Cushman and Gillett Coauthor Paper on Cardiovascular Risk Factors and Cognition
- By Jennifer Nachbur
A new study co-authored by University of Vermont Professor of Medicine Mary Cushman, M.D., and medical student Sarah Gillett, Ph.D., links cardiovascular risk factors and cognitive impairment. Using the American Heart Association's Life's Simple 7 metric of modifiable health behaviors and factors that can improve cardiovascular health, the researchers examined participants in the REasons for Geographic And Racial Differences in Stroke (REGARDS) study and found that, compared with low cardiovascular health, intermediate and high levels of health were both associated with lower incidence of cognitive impairment.
The study appears in the June 11, 2014 Journal of the American Heart Association. Cushman is senior author and Gillett is second author. First author is Evan Thacker, Ph.D., of the Department of Health Science at Brigham Young University.
In collaboration with other REGARDS investigators, Gillett developed the definition for cognitive impairment used for the study while completing her Ph.D. at UVM. Her method involved a three‐test measure of verbal learning, memory, and fluency obtained a mean of four years after baseline to identify incident cognitive impairment. The U.S. Centers for Disease Control and Prevention describes cognitive impairment as characterized by having "trouble remembering, learning new things, concentrating, or making decisions that affect their everyday life."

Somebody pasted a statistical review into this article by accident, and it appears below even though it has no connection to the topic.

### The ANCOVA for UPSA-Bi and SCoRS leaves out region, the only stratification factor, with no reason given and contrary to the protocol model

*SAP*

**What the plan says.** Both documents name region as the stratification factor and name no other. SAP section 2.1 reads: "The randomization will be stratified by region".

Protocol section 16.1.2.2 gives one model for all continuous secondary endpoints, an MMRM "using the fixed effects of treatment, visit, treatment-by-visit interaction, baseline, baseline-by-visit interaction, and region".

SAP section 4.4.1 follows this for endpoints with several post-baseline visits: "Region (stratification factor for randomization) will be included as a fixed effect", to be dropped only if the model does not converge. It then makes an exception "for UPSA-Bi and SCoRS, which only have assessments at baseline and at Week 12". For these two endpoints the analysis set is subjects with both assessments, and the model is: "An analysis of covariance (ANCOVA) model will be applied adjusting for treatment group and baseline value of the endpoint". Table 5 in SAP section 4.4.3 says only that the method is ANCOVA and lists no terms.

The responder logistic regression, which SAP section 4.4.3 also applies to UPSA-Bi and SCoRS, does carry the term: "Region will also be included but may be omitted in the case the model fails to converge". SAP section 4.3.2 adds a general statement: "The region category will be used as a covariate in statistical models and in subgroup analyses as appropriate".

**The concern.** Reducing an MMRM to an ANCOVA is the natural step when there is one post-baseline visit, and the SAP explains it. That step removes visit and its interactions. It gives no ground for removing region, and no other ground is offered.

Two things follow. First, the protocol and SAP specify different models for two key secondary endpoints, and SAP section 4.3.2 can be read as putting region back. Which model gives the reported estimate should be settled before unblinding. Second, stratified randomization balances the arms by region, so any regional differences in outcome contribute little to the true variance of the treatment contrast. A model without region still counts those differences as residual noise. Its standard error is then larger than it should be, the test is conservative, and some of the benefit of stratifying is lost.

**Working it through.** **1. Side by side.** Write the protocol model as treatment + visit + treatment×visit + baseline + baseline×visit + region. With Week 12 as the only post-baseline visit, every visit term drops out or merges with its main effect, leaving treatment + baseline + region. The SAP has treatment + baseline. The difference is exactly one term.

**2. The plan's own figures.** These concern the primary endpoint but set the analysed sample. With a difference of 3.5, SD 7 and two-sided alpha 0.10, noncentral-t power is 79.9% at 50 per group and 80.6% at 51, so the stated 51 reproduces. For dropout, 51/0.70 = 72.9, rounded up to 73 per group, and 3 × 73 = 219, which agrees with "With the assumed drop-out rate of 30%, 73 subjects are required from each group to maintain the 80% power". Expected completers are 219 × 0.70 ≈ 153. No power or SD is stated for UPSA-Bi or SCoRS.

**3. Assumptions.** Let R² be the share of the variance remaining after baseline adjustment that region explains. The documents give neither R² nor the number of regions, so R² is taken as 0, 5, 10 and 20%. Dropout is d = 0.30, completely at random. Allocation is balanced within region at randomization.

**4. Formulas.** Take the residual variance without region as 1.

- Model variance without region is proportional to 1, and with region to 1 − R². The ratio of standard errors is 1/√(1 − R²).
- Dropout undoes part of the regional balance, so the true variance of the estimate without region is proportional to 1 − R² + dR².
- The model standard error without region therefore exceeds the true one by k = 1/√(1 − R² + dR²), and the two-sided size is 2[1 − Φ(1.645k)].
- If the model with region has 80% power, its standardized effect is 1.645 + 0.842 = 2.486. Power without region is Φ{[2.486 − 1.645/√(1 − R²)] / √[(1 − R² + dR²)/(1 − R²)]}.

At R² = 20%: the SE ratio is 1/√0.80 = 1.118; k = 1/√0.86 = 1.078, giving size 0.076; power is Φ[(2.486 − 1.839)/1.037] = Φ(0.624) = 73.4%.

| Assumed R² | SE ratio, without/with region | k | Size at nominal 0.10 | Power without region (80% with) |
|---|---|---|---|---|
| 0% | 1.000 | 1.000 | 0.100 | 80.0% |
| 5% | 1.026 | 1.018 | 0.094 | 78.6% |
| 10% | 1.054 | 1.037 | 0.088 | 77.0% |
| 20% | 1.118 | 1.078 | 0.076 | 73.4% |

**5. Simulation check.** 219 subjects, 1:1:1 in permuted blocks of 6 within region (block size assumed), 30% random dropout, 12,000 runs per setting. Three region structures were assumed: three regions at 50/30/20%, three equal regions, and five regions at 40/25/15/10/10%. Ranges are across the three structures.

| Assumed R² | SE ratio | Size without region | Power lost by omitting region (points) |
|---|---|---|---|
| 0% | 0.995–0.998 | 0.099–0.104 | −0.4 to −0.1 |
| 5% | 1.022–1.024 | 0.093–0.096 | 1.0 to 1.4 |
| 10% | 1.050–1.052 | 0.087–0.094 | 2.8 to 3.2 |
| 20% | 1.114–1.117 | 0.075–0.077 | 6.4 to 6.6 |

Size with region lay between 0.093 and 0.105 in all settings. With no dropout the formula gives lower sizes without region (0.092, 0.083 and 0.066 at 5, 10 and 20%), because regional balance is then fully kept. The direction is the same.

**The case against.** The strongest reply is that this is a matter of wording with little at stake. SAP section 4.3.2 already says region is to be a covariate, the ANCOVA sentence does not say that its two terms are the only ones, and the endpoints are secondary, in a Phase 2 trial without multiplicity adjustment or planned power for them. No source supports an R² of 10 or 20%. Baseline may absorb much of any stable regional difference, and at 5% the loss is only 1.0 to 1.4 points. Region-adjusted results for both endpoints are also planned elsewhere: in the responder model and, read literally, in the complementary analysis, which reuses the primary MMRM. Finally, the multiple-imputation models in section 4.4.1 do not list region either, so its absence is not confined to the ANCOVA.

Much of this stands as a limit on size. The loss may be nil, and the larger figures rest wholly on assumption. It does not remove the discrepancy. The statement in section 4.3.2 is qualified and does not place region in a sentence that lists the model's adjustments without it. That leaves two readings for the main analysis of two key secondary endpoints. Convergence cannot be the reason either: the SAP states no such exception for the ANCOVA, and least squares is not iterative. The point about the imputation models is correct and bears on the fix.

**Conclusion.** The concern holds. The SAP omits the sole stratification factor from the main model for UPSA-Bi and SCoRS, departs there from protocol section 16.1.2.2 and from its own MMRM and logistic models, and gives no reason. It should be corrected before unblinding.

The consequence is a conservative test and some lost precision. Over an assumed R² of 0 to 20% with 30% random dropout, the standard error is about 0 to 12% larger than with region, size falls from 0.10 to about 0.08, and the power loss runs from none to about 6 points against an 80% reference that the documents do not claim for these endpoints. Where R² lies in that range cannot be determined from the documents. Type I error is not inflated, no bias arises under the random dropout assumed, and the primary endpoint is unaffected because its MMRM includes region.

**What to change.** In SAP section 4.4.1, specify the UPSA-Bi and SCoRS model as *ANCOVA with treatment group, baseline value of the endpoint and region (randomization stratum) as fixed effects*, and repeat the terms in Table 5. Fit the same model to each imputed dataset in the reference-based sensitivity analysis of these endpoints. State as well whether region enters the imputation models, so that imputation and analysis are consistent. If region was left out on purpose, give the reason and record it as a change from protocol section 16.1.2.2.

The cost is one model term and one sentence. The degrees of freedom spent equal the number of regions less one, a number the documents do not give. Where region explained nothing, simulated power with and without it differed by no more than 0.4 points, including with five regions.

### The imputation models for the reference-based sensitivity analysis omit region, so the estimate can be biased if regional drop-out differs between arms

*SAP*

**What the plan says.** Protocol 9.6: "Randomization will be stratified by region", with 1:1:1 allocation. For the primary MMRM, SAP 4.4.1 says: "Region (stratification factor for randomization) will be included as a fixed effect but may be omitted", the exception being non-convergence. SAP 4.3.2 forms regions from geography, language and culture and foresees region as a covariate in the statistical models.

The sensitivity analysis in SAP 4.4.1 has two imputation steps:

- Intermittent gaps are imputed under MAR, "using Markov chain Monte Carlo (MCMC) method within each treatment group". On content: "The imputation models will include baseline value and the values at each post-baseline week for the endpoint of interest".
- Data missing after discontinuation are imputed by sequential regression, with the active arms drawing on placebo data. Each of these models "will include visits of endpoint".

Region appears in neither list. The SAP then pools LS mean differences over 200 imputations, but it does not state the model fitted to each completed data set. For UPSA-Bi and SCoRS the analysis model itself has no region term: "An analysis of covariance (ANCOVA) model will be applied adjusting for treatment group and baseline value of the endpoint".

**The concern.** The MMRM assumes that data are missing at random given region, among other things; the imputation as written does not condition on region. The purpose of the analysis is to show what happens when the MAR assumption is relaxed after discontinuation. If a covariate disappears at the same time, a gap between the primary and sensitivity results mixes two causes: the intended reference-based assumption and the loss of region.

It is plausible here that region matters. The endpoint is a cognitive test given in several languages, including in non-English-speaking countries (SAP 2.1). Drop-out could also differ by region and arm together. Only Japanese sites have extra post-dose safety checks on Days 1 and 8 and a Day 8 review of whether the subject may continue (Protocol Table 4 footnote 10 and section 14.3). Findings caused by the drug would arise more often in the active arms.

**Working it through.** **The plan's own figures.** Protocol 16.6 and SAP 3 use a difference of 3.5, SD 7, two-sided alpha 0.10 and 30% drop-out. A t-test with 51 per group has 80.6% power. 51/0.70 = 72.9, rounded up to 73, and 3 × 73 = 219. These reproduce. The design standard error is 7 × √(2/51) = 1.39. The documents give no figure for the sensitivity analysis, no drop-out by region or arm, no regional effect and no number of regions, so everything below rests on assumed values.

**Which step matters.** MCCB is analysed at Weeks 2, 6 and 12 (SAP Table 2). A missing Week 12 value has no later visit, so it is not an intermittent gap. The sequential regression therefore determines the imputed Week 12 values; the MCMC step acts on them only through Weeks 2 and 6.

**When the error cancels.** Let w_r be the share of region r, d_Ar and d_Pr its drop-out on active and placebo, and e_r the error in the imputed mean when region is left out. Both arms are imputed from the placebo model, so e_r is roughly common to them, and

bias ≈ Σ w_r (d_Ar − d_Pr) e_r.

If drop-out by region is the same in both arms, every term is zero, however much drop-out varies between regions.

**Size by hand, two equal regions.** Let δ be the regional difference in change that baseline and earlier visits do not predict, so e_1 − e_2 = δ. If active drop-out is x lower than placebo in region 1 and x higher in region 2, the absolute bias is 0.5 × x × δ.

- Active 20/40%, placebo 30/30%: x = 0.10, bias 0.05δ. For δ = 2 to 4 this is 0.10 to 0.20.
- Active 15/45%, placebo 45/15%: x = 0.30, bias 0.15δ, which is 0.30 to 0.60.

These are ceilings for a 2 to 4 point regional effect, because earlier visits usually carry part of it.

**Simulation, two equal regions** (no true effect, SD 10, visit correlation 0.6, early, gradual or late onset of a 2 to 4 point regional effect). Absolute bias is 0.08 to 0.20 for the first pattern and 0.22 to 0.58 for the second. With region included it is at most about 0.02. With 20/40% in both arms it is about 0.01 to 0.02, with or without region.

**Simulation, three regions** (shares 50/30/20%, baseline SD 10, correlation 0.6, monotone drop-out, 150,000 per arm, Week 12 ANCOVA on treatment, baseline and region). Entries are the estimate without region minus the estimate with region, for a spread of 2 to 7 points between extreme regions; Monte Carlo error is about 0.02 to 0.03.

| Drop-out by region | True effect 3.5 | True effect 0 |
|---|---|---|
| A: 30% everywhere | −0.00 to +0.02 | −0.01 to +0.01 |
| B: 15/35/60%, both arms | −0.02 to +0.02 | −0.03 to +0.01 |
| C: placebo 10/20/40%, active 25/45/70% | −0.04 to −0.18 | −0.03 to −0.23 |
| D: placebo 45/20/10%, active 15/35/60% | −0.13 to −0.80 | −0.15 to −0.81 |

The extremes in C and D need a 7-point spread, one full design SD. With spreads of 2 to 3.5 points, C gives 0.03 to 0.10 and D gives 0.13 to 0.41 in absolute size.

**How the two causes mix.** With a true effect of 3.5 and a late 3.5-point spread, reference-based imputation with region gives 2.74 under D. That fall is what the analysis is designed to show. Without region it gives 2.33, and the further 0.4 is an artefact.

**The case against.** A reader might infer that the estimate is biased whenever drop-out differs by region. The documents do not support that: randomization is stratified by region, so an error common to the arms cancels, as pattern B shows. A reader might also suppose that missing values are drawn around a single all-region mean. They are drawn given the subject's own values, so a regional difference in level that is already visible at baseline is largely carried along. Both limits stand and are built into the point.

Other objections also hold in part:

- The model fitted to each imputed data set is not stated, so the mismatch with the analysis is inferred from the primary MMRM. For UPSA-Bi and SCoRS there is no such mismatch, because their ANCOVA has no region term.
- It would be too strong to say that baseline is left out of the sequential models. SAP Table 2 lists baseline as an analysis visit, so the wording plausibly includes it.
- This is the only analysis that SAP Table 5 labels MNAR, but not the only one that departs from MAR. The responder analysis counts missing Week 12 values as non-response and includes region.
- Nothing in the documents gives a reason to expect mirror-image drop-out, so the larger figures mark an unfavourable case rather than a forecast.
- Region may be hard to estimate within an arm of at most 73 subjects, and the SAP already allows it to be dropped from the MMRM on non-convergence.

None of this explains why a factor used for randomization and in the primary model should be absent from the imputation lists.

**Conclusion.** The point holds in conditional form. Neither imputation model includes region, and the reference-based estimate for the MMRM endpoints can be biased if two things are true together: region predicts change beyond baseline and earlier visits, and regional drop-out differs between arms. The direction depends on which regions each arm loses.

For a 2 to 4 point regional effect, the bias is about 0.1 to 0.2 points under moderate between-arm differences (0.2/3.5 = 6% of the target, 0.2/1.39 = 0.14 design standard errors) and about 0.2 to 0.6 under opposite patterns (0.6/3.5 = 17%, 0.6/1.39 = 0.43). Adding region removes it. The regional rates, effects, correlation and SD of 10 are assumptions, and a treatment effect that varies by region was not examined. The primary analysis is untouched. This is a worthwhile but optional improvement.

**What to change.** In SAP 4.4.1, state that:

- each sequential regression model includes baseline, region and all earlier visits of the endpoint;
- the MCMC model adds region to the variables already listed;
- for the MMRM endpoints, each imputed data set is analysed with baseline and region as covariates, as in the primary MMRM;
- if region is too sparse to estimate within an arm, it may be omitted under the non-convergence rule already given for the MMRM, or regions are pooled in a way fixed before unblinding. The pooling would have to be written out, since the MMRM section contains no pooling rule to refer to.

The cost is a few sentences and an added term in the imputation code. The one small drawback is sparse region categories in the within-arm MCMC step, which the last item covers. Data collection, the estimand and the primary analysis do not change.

“In this prospective cohort study, we studied the association of cardiovascular health to future cognitive impairment in REGARDS participants aged 45+ who had normal global cognitive status at baseline and no history of stroke," says Gillett.
The researchers calculated each REGARDS participant's baseline Life's Simple 7 score – a range of 0 to 14 – based on smoking, diet, physical activity, body mass index, blood pressure, total cholesterol, and fasting glucose.
“Those in the top two thirds of cardiovascular health – as determined by Life’s Simple 7 scores – had a 35 percent lower risk of becoming cognitively impaired. The association was consistent across region of the U.S. and race," says Cushman. "These findings demonstrate the important link between cardiovascular and brain health.”
The study's authors were able to demonstrate that achieving even an intermediate level of cardiovascular health appears to significantly reduce incidence of cognitive impairment.
About the REGARDS Study
REGARDS is a population‐based observational cohort study of 30,239 adults aged 45 and above at baseline, enrolled between January 2003 and October 2007. The cohort is 55 percent women, 45 percent men, 42 percent blacks, 58 percent whites, 56 percent residents of stroke belt states (Alabama, Arkansas, Georgia, Louisiana, Mississippi, North Carolina, South Carolina, and Tennessee), and 44 percent of residents of the other 40 continental United States.